Vote to repeal Obamacare put off
Delay announced after President Trump fails to close the deal with reluctant House Republicans.
After seven years of fervent promises to repeal and replace “Obamacare,” President Donald Trump and GOP congressional leaders buckled at a moment of truth Thursday, putting off a planned showdown vote in a stinging setback for the young administration.
The White House insisted the House vote would still happen — Friday morning instead — but with opposition flowing from both strongly conservative and moderate-leaning GOP lawmakers, that was far from assured.
The delay was announced after Trump, who ran for president as a master deal-maker, failed to close the deal with a group of fellow Republicans in the first major legislative test of his presidency.
Still, leaders of the conservative Freedom Caucus said they were continuing to work with the White House late Thursday on their demands to limit the requirements on insurance companies now in place under former President Barack Obama’s Affordable Care Act.
“I can tell you at this point we are trying to get another 30 to 40 votes that are now in the ‘no’ category to ‘yes.’ Once we do that I think we can move forward,” said Freedom Caucus Chairman Mark Meadows of North Carolina.
The figures quoted by Meadows were startling since Republicans can lose only 22 votes in the face of united Democratic opposition. A tally by The Associated Press counts at least 31 solid “no” votes.
Moderate-leaning lawmakers were bailing, too, as the demands from conservatives pushed them even further from being able to support the GOP bill. The legislation would eliminate some of the requirements, taxes and penalties from Obama’s health care law, but also would mean millions would lose their health insurance, older voters would pay higher premiums and Medicaid coverage would shrink for many low-income voters across the country.
GOP leaders planned to meet into the night to figure out how to try to resuscitate the bill. At the White House, Trump insisted just before the delay was announced that “we have a great bill and I think we have a very good chance.”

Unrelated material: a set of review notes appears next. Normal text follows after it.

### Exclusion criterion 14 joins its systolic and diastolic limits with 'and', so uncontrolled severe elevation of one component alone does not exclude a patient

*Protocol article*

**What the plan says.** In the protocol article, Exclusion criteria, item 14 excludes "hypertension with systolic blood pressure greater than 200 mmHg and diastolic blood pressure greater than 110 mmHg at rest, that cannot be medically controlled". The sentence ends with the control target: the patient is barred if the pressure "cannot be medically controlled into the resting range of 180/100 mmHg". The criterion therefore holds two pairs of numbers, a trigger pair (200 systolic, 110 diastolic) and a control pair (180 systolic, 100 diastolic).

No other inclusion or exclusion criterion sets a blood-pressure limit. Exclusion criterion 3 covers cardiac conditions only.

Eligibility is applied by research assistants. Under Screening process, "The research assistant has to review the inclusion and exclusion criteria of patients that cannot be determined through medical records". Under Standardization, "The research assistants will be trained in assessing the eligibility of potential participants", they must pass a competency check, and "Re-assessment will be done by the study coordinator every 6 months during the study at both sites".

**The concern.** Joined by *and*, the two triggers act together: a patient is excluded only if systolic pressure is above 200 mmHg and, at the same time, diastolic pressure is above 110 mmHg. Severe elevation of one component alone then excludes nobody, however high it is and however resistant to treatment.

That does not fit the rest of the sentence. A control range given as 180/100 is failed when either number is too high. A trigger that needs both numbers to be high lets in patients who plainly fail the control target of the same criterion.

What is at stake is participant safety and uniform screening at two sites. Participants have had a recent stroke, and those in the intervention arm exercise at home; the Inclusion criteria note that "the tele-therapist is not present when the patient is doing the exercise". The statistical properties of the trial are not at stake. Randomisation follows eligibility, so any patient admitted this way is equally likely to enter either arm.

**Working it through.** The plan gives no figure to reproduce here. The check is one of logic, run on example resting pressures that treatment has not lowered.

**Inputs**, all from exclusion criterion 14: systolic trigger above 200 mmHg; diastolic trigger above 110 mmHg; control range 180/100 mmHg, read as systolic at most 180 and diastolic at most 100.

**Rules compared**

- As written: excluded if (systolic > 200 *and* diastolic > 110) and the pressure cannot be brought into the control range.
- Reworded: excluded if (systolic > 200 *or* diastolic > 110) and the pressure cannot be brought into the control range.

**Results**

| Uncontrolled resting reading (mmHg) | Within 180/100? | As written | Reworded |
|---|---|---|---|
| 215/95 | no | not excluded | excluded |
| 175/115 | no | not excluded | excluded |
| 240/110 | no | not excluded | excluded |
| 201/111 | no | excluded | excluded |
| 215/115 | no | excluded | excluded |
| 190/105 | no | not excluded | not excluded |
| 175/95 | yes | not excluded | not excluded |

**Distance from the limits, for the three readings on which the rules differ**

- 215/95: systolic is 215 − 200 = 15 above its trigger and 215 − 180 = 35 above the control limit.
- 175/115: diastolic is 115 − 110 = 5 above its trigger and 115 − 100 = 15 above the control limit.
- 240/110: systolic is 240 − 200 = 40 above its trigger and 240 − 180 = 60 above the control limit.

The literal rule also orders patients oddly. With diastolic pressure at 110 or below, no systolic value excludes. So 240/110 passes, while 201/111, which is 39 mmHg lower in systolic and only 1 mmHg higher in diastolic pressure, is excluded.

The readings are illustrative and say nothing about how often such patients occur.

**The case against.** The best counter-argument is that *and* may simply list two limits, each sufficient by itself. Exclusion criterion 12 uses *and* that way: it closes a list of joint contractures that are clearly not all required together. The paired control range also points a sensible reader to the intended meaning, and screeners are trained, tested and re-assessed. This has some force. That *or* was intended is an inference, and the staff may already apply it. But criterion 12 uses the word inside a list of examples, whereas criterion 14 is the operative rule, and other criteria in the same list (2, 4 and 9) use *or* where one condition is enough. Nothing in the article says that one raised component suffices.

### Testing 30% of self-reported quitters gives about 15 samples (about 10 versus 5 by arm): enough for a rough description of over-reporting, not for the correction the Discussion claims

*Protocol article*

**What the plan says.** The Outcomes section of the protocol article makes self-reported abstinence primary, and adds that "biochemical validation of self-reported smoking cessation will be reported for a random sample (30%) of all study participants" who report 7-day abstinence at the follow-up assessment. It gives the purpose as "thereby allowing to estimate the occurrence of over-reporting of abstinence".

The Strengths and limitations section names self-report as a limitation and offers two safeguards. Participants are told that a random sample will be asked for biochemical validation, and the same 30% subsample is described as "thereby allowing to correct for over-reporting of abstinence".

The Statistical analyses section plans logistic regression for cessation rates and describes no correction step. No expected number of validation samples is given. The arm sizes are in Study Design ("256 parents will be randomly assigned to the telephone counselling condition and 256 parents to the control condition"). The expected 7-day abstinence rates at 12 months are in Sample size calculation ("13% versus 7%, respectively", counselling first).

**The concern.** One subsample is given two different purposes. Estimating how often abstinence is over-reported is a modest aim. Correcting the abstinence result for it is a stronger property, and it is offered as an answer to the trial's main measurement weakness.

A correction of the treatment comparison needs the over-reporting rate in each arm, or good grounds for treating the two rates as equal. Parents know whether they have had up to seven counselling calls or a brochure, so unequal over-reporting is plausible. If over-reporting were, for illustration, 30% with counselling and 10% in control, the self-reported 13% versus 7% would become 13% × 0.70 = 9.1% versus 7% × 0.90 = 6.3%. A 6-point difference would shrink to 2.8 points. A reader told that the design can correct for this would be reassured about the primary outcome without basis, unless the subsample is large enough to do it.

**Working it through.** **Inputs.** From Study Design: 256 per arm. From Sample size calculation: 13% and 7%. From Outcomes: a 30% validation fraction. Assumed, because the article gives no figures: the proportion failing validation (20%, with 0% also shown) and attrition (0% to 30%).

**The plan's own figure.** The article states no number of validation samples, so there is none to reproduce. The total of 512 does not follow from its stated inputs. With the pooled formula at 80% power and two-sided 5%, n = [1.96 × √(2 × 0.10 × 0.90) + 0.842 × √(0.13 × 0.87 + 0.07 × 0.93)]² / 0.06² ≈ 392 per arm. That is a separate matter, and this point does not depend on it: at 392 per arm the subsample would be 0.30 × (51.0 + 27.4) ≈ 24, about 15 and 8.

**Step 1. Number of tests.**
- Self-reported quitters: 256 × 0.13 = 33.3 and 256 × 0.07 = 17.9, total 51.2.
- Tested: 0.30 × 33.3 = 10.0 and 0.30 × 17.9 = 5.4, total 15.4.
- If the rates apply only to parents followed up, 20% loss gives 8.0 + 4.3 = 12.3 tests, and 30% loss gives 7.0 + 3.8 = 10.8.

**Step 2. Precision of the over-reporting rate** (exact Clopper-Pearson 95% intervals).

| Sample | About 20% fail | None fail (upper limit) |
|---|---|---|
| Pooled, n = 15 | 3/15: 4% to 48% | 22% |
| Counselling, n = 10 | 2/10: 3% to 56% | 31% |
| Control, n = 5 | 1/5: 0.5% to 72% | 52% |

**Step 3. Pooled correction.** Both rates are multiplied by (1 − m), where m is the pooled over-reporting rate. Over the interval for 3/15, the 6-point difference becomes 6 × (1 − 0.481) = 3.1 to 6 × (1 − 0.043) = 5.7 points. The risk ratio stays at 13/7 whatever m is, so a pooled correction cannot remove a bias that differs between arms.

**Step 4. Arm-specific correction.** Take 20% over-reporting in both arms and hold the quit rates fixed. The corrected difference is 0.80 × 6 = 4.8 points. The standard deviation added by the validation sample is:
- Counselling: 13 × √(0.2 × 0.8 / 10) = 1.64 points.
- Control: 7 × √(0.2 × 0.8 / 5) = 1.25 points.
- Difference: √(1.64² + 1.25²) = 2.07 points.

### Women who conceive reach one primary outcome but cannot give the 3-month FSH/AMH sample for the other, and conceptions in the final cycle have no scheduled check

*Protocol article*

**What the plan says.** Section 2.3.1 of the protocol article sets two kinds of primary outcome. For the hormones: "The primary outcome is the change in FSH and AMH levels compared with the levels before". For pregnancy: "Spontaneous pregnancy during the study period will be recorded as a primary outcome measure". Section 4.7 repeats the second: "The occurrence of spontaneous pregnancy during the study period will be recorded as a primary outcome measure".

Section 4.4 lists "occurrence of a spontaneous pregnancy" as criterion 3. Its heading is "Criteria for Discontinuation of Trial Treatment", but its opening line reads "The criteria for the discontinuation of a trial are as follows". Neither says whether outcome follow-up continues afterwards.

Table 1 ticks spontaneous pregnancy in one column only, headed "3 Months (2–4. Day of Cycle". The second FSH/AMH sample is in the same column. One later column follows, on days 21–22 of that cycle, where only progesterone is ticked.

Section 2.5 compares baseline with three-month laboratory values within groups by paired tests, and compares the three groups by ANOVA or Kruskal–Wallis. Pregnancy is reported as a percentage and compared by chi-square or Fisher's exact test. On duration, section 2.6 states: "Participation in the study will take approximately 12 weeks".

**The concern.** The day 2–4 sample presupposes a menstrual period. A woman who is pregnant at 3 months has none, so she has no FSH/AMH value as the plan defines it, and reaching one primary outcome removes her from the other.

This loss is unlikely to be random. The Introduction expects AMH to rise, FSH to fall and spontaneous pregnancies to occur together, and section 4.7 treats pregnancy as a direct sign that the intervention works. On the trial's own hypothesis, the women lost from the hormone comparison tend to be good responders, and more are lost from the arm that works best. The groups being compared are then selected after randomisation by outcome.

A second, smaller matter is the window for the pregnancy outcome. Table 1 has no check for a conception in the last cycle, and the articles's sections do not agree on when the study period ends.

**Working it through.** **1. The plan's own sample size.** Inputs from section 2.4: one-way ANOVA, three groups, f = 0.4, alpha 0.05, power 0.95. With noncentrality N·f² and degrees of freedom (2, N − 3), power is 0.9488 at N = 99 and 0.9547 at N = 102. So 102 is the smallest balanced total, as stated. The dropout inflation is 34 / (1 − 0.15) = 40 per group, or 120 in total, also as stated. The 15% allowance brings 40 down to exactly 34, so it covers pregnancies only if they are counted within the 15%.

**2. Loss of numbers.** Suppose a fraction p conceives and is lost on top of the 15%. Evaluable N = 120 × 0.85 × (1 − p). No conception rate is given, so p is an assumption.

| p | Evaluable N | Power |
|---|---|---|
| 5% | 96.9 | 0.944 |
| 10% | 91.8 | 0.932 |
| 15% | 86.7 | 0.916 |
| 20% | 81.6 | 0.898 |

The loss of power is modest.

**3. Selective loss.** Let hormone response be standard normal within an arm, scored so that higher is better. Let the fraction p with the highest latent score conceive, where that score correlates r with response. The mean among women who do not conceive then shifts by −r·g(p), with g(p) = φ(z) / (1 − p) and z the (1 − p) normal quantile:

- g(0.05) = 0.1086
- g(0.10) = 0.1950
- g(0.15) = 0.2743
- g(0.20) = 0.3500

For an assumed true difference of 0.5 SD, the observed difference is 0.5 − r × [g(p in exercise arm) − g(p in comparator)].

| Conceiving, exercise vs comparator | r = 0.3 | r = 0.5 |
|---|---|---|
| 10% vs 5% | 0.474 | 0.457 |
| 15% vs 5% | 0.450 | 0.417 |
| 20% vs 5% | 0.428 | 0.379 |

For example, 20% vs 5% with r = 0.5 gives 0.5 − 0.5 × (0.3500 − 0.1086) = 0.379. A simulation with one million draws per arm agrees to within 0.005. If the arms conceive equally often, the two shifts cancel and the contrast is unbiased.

As word trickled out that the vote was delayed, one reporter asked the president for a reaction, and Trump just shrugged. White House press secretary Sean Spicer had insisted earlier that Thursday’s vote would happen and the bill would be approved.
There was “no plan B,” the White House said.
The drama unfolded seven years to the day after Obama signed his landmark law, an anniversary GOP leaders meant to celebrate with a vote to undo the divisive legislation. “Obamacare” gave birth to the tea party movement and helped Republicans win and keep control of Congress and then take the White House.
Instead, the anniversary turned into bitter irony for the GOP, as C-SPAN filled up the time as the House recessed and lawmakers negotiated by playing footage of Obama signing the Affordable Care Act.
The Republican legislation would halt Obama’s tax penalties against people who don’t buy coverage and cut the federal-state Medicaid program for low earners, which the Obama statute had expanded. It would provide tax credits to help people pay medical bills, though generally skimpier than Obama’s statute provides. It also would allow insurers to charge older Americans more and repeal tax boosts the law imposed on high-income people and health industry companies.
The measure would also block federal payments to Planned Parenthood for a year, another stumbling block for GOP moderates.
In a danger sign for Republicans, a Quinnipiac University poll found that people disapprove of the GOP legislation by 56 percent to 17 percent, with 26 percent undecided. Trump’s handling of health care was viewed unfavorably by 6 in 10.
House Minority Leader Nancy Pelosi, D-Calif., who as speaker was Obama’s crucial lieutenant in passing the Democratic bill in the first place, couldn’t resist a dig at the GOP disarray.
“You may be a great negotiator,” she said of Trump. “Rookie’s error for bringing this up on a day when clearly you’re not ready.”
“We are trying to get another 30 to 40 votes that are now in the ‘no’ category to ‘yes,’ ” said House Freedom Caucus Chairman Rep. Mark Meadows (center).